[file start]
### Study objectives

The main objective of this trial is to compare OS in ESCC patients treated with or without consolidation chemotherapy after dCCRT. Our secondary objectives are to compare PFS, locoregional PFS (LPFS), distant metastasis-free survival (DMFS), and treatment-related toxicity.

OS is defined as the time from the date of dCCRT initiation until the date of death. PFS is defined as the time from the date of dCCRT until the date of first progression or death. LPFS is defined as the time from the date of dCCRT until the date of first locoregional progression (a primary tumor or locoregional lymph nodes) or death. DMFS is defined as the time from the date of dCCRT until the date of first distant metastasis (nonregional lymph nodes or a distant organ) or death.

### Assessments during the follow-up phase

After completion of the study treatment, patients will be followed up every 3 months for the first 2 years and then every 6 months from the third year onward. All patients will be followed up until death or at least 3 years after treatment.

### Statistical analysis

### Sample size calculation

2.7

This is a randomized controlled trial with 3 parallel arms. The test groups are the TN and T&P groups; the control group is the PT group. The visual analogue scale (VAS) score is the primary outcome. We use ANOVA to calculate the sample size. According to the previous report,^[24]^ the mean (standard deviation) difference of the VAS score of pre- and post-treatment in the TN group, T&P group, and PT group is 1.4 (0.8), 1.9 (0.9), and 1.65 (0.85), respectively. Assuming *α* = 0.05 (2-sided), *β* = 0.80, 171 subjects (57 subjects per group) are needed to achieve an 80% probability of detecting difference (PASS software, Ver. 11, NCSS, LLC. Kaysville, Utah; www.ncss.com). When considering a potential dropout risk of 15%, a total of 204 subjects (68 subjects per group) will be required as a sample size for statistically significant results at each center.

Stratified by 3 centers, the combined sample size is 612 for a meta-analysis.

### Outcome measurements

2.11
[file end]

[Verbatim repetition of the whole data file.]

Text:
### Study objectives

The main objective of this trial is to compare OS in ESCC patients treated with or without consolidation chemotherapy after dCCRT. Our secondary objectives are to compare PFS, locoregional PFS (LPFS), distant metastasis-free survival (DMFS), and treatment-related toxicity.

OS is defined as the time from the date of dCCRT initiation until the date of death. PFS is defined as the time from the date of dCCRT until the date of first progression or death. LPFS is defined as the time from the date of dCCRT until the date of first locoregional progression (a primary tumor or locoregional lymph nodes) or death. DMFS is defined as the time from the date of dCCRT until the date of first distant metastasis (nonregional lymph nodes or a distant organ) or death.

### Assessments during the follow-up phase

After completion of the study treatment, patients will be followed up every 3 months for the first 2 years and then every 6 months from the third year onward. All patients will be followed up until death or at least 3 years after treatment.

### Statistical analysis

### Sample size calculation

2.7

This is a randomized controlled trial with 3 parallel arms. The test groups are the TN and T&P groups; the control group is the PT group. The visual analogue scale (VAS) score is the primary outcome. We use ANOVA to calculate the sample size. According to the previous report,^[24]^ the mean (standard deviation) difference of the VAS score of pre- and post-treatment in the TN group, T&P group, and PT group is 1.4 (0.8), 1.9 (0.9), and 1.65 (0.85), respectively. Assuming *α* = 0.05 (2-sided), *β* = 0.80, 171 subjects (57 subjects per group) are needed to achieve an 80% probability of detecting difference (PASS software, Ver. 11, NCSS, LLC. Kaysville, Utah; www.ncss.com). When considering a potential dropout risk of 15%, a total of 204 subjects (68 subjects per group) will be required as a sample size for statistically significant results at each center.

Stratified by 3 centers, the combined sample size is 612 for a meta-analysis.

### Outcome measurements

2.11